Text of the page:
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Amanda Statham


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Is it safe to take young children on safari?

Malaria-free safari in South Africa Kwandwe Game Reserve, Eastern Cape Pony trekking in the Capelands Cheetah cub

Q. Is it safe to take young children on safari? Our two love animals, but we’re concerned about malaria

By Amanda Statham, Editor of 101 Family Holidays

You’re right to be concerned about malaria. Children under four are particularly vulnerable to this potentially fatal disease and you should think extremely carefully before taking them to malarious parts of Africa. Remember that malaria prophylactics do not guarantee protection against the disease and it’s crucial to take every precaution against being bitten – from using insect repellent to covering up at dawn and dusk when mosquitoes are most active. Malaria symptoms can also be confused with flu, so you need to be alert – for at least a year after travelling – to your child showing any signs of fever or high temperature.

It’s perhaps not surprising that many families with young children opt for a malaria free safari in South AfricaKwandwe is a private game reserve in the Eastern Cape that’s not only malaria-free, but also boasts the Big Five, superb accommodation and outstanding guides that really go out of their way to engage youngsters in wildlife tracking, local culture and conservation. There are several other reserves to choose from in the region, such as Amakhala and Shamwari.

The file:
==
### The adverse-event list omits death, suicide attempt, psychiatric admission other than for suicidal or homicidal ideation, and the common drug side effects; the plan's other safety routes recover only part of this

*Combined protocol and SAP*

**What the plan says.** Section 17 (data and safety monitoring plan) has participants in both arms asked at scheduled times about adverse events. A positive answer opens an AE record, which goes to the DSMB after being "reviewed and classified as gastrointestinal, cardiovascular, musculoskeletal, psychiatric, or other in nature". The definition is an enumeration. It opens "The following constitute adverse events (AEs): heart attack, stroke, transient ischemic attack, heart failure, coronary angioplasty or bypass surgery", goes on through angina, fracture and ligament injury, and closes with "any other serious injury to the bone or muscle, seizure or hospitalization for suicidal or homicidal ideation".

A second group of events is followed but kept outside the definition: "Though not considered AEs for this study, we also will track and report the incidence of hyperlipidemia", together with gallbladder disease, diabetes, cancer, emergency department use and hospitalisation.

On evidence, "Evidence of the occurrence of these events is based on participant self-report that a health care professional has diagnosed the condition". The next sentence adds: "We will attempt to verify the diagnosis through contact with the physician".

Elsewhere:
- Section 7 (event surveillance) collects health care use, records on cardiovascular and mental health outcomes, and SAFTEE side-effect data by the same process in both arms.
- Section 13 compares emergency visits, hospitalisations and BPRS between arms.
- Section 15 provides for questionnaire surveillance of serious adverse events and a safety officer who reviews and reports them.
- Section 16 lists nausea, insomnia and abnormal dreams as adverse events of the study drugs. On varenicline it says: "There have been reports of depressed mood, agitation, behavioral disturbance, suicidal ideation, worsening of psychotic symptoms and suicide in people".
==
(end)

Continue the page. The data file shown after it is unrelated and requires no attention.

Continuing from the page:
It’s ideal for a few days – family safaris aren’t cheap, and you probably wouldn’t want to spend a week or more doing twice-daily game drives with a fidgety four-year-old with a limited attention span. That’s where South Africa’s Eastern Cape really comes into its own as a family holiday destination. A safari in one of the game reserves dovetails nicely with family-friendly Cape Town (penguins at Boulders Beach, cablecar up Table Mountain, sharks at the Two Oceans Aquarium, fish and chips at Camps Bay etc) and some relaxed self-drive touring along the Garden Route.

Rainbow Tours has a 16-day family itinerary, which includes four nights at Cape Town’s waterfront Cape Grace hotel (where kids are treated to special activities and African bedtime stories), two nights at Grootbos Private Nature Reserve (a fabulous ecolodge offering horse riding, whale watching and guided nature walks through the protea-speckled fynbos), a day visiting an ostrich farm in the Karoo, three nights on the Garden Route (close to the surf beaches at Plettenburg Bay, the walk-through Monkeyland and the Knysna Elephant Sanctuary) and three nights on safari in Amakhala Private Game Reserve.

It all adds up to a diverse, action-packed and safe family holiday. There are, however, other malaria-free parts of South Africa that you could consider. For slightly older kids, try Madikwe Game Reserve, north of Johannesburg. Like the Eastern Cape reserves, it has some supremely family-friendly lodges, and it also goes well with Sun City – a kid’s paradise with its elephant-back safaris, quad biking, zip wires and waterpark. Mahlatini can tailor-make a self-drive trip combining both.


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